Jim Buck, Who Made Walking Dogs a Job, Dies at 81
Neal Boenzi/The New York Times
By MARGALIT FOX
Published: July 12, 2013
There are eight million occupational stories in New York City, and none cries Gotham louder than that of the professional surrogate — the shrewd city dweller who spies a void that other New Yorkers are too hurried, harried or hard-pressed to fill and rushes enterprisingly in.
Over time, the city has spawned professional car-movers and professional line-standers, but its most visible — and audible — paid surrogates are indisputably its professional dog walkers.
By all accounts, Jim Buck was the first of them.
Mr. Buck, who died on July 4 at 81, is widely described as the first person to professionalize dog walking in New York City and, by extension, in the United States.
Starting in the early 1960s, Mr. Buck, the scion of a patrician Upper East Side family, rose each morning at dawn to walk passels of clients’ dogs, eventually presiding over a business in which he and two dozen assistants walked more than 150 dogs a day.
When he began that business, Jim Buck’s School for Dogs, it was the only one of its kind in New York. Today, the city has scores of professional dog walkers.
During the 40 years Mr. Buck ran his school, he was an eminently recognizable figure: an elegantly turned out, borzoi-thin man of 145 pounds, he commanded the leashes of a half-dozen or more dogs at a time — a good 500 pounds of dog in all — which fanned out before him like the spokes of a wheel.
He walked in sun; he walked in rain. In wintertime, his charges might be clad in small sweaters bearing the logos of the European resorts where their masters skied.
Jim Buck’s School for Dogs was equal parts exclusive preparatory academy, exercise class and reform school. In a 1964 profile of Mr. Buck in The New York Times, Gay Talese described him, plying his trade, as looking “like Charlton Heston in the chariot-racing scene in ‘Ben-Hur.’ ”
But with hindsight, it is more apt to liken Mr. Buck to Lee Marvin in the 1967 film “The Dirty Dozen.”
Mr. Buck’s clients were refined. Their dogs were less so.
The clients, mostly Upper East Siders, included some of the city’s most prominent names in the arts, government, finance and industry. (Continuing the tradition of walker-client confidentiality to which Mr. Buck long hewed, his family declined to name them. It did confirm Mr. Buck’s death, at St. Luke’s-Roosevelt Hospital Center in Manhattan, apparently of complications of emphysema and cancer.)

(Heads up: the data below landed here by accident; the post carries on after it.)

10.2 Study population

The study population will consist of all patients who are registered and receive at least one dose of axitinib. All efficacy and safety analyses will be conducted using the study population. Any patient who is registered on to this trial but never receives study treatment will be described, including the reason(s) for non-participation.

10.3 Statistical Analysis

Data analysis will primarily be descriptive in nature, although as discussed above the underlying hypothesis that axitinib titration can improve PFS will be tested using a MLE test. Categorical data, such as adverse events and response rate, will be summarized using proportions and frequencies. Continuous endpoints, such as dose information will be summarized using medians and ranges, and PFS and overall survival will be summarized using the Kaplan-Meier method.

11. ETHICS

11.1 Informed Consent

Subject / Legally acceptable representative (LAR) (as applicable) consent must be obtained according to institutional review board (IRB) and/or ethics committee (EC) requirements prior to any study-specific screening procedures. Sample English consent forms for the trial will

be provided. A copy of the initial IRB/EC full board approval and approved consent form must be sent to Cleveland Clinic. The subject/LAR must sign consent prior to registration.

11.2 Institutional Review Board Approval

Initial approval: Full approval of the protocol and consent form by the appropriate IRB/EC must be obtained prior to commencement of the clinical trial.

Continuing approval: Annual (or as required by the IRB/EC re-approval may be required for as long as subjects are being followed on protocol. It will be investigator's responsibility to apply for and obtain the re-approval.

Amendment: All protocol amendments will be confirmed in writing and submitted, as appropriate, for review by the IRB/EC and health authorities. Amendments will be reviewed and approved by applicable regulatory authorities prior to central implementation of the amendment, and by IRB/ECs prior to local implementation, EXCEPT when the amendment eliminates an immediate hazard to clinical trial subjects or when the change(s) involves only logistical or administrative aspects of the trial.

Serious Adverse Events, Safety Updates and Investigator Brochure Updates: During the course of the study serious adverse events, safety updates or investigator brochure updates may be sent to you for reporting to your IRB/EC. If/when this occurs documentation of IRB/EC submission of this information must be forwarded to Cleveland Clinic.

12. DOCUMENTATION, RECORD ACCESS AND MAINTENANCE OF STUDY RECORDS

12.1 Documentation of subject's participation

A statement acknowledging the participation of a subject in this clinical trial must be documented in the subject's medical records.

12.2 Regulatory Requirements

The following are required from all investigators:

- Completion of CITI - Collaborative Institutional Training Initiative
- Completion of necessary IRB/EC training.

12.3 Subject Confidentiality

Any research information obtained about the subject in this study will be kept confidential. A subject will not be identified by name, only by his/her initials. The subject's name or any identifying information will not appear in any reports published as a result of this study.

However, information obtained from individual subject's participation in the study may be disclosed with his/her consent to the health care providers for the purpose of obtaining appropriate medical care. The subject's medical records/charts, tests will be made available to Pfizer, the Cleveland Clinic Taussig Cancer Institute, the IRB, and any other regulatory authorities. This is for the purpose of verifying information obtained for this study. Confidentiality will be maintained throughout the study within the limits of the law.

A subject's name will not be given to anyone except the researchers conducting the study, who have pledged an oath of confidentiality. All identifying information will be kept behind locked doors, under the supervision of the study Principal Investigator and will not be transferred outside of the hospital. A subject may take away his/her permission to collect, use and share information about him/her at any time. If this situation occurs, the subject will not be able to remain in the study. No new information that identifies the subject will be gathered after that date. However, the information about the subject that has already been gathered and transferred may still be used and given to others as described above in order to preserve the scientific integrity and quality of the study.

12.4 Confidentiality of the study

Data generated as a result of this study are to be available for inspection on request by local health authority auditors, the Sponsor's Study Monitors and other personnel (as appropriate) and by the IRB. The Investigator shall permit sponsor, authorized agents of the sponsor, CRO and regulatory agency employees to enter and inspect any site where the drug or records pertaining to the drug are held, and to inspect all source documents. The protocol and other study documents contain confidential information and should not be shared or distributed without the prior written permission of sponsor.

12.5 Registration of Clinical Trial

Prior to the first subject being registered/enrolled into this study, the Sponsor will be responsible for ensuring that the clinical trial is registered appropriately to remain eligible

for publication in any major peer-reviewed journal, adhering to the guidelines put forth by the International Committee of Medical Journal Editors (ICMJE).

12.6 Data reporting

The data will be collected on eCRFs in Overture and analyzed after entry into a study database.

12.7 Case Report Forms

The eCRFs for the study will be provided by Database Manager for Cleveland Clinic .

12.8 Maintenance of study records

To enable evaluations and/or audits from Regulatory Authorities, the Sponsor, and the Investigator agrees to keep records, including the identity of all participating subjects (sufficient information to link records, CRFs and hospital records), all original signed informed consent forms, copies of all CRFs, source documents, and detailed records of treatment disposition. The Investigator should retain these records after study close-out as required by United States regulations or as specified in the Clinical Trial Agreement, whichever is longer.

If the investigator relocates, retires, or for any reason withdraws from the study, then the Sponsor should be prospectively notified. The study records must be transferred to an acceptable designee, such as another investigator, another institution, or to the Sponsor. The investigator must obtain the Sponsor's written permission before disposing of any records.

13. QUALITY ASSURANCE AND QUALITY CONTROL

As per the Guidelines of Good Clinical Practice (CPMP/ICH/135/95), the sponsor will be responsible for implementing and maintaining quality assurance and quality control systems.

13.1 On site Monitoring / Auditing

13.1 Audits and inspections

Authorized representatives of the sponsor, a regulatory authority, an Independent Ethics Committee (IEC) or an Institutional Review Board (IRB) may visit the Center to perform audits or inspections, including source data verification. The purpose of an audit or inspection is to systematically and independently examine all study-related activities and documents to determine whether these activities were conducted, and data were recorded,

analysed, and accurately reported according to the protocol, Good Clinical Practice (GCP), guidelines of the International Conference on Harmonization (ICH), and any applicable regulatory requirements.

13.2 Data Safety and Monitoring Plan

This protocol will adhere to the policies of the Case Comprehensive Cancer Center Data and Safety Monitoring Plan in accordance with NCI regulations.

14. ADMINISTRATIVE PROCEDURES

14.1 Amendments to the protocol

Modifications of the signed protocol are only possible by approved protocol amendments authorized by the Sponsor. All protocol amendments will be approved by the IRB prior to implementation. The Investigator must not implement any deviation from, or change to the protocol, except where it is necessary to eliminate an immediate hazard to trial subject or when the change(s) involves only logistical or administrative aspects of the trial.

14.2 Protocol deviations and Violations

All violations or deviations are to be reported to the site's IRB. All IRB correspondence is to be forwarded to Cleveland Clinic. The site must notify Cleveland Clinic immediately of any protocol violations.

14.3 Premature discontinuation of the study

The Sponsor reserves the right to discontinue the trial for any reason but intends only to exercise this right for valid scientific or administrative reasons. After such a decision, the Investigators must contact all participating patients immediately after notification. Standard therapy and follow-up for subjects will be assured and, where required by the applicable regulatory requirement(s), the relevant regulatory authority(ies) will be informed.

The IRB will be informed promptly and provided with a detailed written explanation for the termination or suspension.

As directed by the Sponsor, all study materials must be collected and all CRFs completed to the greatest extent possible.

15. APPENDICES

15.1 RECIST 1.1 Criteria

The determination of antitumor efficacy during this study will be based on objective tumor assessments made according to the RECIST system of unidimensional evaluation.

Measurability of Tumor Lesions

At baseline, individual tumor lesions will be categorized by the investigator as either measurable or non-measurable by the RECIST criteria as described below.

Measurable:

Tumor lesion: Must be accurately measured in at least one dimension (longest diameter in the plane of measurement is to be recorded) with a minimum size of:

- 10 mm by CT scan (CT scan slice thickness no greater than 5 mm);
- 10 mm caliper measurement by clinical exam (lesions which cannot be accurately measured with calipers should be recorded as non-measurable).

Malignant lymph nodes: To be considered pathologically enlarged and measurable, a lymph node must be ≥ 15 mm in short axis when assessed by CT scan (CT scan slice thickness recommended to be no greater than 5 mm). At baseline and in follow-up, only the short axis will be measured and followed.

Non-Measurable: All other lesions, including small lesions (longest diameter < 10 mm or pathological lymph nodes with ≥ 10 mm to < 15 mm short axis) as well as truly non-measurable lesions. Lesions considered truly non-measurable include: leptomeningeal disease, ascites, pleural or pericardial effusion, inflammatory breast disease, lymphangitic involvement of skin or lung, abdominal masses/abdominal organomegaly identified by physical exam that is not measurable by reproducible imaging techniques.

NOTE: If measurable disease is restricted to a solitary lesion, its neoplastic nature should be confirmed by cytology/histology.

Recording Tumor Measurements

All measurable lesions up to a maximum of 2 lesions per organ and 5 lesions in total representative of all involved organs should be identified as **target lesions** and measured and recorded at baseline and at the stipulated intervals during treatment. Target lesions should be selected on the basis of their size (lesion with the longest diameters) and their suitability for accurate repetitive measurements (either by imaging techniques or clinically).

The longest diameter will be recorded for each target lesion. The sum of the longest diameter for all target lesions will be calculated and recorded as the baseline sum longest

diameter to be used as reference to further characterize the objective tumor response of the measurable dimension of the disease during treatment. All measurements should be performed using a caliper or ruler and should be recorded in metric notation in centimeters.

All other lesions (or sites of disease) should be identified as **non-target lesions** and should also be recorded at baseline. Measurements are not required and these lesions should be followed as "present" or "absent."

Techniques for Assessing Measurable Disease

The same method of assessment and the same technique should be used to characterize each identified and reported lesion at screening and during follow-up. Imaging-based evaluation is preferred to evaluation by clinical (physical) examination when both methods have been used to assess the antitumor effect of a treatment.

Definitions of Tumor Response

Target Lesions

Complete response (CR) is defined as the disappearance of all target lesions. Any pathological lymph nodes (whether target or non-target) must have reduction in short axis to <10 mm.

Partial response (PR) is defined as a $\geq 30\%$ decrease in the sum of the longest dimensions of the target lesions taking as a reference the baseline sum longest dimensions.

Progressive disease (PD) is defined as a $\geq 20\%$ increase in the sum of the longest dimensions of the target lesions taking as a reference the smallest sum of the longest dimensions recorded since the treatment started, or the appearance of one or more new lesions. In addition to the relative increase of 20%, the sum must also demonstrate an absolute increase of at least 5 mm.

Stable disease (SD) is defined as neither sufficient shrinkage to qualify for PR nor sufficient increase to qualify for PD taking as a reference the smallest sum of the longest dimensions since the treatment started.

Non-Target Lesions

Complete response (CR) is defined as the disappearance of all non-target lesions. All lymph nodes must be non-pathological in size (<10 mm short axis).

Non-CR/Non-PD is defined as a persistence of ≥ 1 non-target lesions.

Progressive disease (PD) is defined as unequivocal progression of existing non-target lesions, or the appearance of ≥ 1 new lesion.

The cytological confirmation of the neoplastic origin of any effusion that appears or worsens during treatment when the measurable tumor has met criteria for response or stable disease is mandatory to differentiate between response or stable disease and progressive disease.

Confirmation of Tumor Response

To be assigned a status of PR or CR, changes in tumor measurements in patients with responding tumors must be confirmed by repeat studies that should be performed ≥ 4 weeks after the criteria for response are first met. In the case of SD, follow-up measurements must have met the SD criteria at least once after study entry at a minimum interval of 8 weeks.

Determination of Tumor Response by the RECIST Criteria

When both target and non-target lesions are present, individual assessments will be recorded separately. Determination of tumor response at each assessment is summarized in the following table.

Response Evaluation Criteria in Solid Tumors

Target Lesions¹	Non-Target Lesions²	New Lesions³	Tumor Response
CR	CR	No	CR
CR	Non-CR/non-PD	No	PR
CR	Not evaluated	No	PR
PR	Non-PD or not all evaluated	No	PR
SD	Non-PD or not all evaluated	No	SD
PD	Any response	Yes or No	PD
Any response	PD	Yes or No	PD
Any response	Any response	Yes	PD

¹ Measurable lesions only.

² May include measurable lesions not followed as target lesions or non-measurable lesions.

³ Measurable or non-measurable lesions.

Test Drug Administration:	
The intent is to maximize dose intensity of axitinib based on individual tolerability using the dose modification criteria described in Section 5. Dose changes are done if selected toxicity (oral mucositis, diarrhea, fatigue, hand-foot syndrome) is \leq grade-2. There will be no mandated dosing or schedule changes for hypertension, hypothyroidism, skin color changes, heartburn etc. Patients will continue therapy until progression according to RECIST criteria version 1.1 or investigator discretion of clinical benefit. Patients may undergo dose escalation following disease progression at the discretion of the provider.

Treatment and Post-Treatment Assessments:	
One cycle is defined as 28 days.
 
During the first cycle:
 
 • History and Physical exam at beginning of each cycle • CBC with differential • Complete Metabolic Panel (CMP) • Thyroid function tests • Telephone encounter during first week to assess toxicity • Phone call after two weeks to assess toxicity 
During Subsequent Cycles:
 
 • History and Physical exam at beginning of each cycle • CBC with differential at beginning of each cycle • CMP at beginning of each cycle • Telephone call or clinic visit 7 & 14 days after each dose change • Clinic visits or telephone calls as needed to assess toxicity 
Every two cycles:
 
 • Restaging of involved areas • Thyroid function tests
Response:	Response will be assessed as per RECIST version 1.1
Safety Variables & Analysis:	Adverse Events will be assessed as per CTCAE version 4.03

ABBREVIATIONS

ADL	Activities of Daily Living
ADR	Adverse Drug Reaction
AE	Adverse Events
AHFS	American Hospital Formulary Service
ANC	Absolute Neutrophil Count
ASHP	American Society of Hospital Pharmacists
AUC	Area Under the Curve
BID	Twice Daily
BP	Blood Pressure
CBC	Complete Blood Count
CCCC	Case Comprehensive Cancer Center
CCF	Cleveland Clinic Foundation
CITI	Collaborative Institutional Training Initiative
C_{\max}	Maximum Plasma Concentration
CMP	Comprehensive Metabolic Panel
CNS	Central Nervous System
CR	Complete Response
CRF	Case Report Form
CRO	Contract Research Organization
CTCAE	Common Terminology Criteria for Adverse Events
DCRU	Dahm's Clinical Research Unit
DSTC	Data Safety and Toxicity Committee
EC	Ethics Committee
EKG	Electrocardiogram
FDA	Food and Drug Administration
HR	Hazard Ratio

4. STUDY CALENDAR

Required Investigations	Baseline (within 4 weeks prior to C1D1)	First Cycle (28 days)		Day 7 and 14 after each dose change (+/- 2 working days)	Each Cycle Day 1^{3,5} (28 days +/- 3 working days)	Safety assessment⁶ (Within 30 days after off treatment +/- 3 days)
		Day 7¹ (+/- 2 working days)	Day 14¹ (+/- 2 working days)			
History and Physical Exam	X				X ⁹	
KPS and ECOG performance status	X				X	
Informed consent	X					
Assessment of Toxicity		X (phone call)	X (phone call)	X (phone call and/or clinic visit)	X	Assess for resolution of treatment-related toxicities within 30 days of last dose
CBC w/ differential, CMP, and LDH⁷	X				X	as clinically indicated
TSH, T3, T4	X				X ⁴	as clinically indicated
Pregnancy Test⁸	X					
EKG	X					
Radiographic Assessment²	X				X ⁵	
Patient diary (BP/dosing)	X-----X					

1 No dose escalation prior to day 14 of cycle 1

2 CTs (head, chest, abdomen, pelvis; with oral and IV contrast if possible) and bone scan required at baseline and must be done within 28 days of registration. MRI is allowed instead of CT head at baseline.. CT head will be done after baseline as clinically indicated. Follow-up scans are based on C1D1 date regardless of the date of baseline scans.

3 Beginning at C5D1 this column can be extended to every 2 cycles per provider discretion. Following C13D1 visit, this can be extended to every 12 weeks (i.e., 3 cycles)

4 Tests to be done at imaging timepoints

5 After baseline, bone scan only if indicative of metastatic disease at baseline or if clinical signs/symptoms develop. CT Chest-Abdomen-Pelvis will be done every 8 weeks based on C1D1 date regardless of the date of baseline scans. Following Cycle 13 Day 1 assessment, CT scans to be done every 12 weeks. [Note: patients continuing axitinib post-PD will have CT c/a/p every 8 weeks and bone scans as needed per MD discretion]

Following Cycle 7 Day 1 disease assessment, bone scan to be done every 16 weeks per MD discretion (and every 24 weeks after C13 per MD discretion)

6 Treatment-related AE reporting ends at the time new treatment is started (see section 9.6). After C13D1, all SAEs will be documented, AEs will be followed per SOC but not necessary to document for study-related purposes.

The dogs included the intractable, the obstinate and the profoundly pampered.
One, an otterhound known to Mr. Buck’s staff as Oliver the Awful, was used for some years to audition prospective employees.
“Oliver knows when he’s testing someone new, and he can be counted on to leap into the first phone booth along the way and slam the door and wedge himself against it,” Mr. Buck told The New Yorker in 1965. “Brute force is of no avail; the only way to get him out is to remain poised and quietly talk him out.”
James Augustine Farrell Buck was born in Manhattan on Nov. 28, 1931. His family, socially prominent, had prospered in steel and shipping. As a youth, Jim showed dogs; he also trained horses at the Connecticut country homes of his uncles.
Footloose, determined and eager to flout convention, Mr. Buck bypassed college.
But by the early ’60s he was leading the sort of gray-flannel life of which he despaired, chafing in New York as a salesman for an electronics concern.
Mr. Buck knew dogs — as a young man, he bred Great Danes. He also knew New Yorkers. Before long, a void was filled.
By 1964, The Times reported, he was making $500 a week, more than his electronics job paid.
His cobbler enjoyed a regular cut: Mr. Buck wore through the soles of his shoes every two weeks.
Mr. Buck’s marriage to Ann Sage ended in divorce. A resident of Manhattan, he is survived by three sons, Jonathan, Christopher and Graham; two sisters, Mother Debra Joseph, a Benedictine nun, and Connie Buck; and a brother, Richard.
Jim Buck’s School for Dogs is gone now, closed a decade ago when Mr. Buck retired. But its legacy endures: some of the city’s professional dog walkers are his former employees.
As the city changes, so too does their work. There are no more telephone booths for latter-day Olivers to barricade themselves in. Few cobblers remain.
And in years to come, in perhaps the keenest loss of all, there may well be no more newsprint. A 20th-century artifact increasingly deemed redundant in the electronic age, it remains, for New York’s dog walkers, a vital, and indispensable, means of upholding the law.